Many practitioners in the western world know only of the physical practice of yoga, the asana practice, that we all bring to our mats. But there is so much more to yoga than just the physical practice. It is a spiritual and philosophical practice that can truly enhance one´s life. There is a systematic approach to yoga, known as the 8-limbs(Ashtanga) of yoga, written by the sage Patanjali around 400BC. The ultimate goal of the yoga sutras is to reveal how the practice and wisdom of yoga can help us reveal the true self, that we each have inside us. They serve as a prescription for moral and ethical conduct and self-discipline; they direct attention toward one’s health; and they help us to acknowledge the spiritual aspects of our nature.
The first limb, Yama, deals with one’s ethical standards and sense of integrity, focusing on our behavior and how we conduct ourselves in life. Yamas are universal practices that relate best to what we know as the Golden Rule, “Do unto others as you would have them do unto you.”
The five Yamas are:
- Ahimsa: nonviolence
- Satya: truthfulness
- Asteya: nonstealing
- Brahmacharya: continence
- Aparigraha: noncovetousness
Niyama, the second limb, has to do with self-discipline and spiritual observances. Regularly attending temple or church services, saying grace before meals, developing your own personal meditation practices, or making a habit of taking contemplative walks alone are all examples of niyamas in practice. The five niyamas are:
- Saucha: cleanliness
- Samtosa: contentment
- Tapas: heat; spiritual austerities
- Svadhyaya: study of the sacred scriptures and of one’s self
- Isvara pranidhana: surrender to “God”
3. Asana, or yoga poses and postures, are the third limb of yoga. Patanjali described asanas as “mastering the body to sit still for meditation.” Today, these poses are practiced around the world to enhance balance, coordination, and body control. From downward dog, to poses for better sleep, and many more, asanas enables yogis to challenge themselves and hone their ability to move and control their bodies.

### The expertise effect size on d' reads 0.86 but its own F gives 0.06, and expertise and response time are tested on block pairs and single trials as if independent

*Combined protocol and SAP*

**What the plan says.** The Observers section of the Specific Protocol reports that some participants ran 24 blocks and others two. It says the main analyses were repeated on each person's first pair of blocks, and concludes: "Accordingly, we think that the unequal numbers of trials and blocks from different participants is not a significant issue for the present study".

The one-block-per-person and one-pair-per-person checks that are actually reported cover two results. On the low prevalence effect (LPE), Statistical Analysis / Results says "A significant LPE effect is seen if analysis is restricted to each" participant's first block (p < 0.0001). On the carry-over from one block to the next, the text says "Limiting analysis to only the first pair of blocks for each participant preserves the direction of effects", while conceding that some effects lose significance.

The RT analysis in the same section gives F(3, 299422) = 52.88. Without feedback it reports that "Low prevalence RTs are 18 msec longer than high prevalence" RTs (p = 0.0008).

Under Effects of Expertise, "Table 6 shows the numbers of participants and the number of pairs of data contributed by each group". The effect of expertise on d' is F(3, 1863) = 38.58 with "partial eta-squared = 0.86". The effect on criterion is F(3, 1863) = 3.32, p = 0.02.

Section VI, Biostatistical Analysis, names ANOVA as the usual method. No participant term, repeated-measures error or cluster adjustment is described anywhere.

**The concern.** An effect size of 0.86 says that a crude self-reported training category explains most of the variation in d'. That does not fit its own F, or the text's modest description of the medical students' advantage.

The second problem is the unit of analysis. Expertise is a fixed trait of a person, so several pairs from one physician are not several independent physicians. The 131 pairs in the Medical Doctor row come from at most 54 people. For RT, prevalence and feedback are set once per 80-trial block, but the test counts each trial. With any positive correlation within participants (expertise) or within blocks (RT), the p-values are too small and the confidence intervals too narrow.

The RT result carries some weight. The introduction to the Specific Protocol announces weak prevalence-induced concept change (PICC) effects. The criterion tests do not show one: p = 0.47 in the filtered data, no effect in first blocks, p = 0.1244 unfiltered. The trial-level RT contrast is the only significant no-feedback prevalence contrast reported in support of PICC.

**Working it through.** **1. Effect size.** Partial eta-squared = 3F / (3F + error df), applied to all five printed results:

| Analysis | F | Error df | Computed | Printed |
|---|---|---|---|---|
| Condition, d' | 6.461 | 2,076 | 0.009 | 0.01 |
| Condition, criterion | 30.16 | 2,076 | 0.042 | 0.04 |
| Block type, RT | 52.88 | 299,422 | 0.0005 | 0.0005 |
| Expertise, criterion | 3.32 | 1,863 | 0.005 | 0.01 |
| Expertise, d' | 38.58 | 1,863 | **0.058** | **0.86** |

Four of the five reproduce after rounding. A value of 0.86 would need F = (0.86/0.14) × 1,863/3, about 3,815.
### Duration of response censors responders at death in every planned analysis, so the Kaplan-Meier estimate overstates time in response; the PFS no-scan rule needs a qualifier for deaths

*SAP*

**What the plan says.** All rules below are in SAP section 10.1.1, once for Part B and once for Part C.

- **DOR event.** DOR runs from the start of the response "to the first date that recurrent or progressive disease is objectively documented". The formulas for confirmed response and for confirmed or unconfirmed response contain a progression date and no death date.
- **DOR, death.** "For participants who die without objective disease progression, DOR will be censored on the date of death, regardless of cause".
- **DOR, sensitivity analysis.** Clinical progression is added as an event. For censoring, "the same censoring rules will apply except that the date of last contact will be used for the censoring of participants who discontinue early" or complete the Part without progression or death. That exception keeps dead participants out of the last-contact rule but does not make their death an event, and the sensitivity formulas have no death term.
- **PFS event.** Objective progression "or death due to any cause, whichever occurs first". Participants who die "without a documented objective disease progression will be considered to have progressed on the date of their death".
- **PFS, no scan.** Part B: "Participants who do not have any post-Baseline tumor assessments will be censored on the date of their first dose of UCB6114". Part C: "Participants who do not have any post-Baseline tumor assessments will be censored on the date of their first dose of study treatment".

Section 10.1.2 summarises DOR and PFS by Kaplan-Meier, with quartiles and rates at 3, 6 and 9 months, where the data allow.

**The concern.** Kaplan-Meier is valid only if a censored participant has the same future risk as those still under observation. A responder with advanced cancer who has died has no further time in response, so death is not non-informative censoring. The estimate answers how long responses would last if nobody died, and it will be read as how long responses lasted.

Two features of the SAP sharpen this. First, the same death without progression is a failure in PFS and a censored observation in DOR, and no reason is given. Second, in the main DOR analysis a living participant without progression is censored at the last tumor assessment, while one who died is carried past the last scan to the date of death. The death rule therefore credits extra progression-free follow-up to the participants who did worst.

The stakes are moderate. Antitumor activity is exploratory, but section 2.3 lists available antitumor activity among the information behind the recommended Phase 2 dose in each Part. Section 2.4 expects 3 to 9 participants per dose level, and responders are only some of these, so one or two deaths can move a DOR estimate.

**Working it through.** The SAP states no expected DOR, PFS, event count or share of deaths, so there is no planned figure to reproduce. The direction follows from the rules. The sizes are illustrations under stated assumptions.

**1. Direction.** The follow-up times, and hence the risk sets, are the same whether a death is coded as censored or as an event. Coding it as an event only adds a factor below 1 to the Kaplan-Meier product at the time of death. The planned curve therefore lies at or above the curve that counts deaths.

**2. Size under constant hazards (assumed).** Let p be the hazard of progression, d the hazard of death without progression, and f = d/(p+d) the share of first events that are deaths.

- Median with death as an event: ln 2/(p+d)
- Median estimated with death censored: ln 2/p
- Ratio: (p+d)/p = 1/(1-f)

The fourth of the 8 limbs of yoga is pranayama, breathing and control of breath. Prana means “energy” or “life force,” and the practice of pranayama means honing your breath and the energy within your body. Taking the time to focus on your breath can increase your self-awareness can reduce anxiety, lower blood pressure, and increase blood flow.
Pratyahara translates to “gaining mastery of external influences.” This can be interpreted as making wise choices about everything from the food you put in your body, to ideas you let in your mind. Practicing pratyahara means freeing yourself from external sensation and focusing your energy inward. One might think of this idea as refraining from the wrong external influences; for example, staying away from unhealthy foods and people who do not enhance your life. Instead, that energy is shifted towards healthier and more fulfilling external influences.
Dharana means taking on a deep concentration and aiming your mind toward a singular focus. This practice can start simple, such as focusing your entire mind on bringing energy to one area of your body, or even setting your sight and mind on one fixed point. This practice helps the yogi focus on one single element of their practice and quiets other things on their mind.
The seventh of the 8 limbs of yoga encompasses meditation and meditative absorption. Highly correlated with the concentration practiced in the sixth limb of yoga, dhyana takes it a step further and deepens that focus. A phenomenon that has been described as “setting you free from yourself,” the practice of meditation has many benefits including calming the mind and can improving your full-body health.
The final of the 8 limbs of yoga, samadhi, translates to “putting together” or “integration.” Historically, many have interpreted samadhi to mean finding connection with the divine through yoga, and a sense of holistic peace with yourself. Others interpret this to mean mastery and understanding of all eight limbs of yoga. If you have reached this stage in your practice, you have focused energy on moral practices and self-discipline. Through this holistic practice, you have put time and energy into fueling your mind and body, and you have honed your concentration through meditation and withdrawal from distractions around you.
As you can see it takes practice to experience “Ultimate Bliss” and become a Yogi. I think every step we take to become a better version of ourselves is a step with a beautiful purpose. Never forget to enjoy this journey and do not always take yourself and things in life too serious, smile!!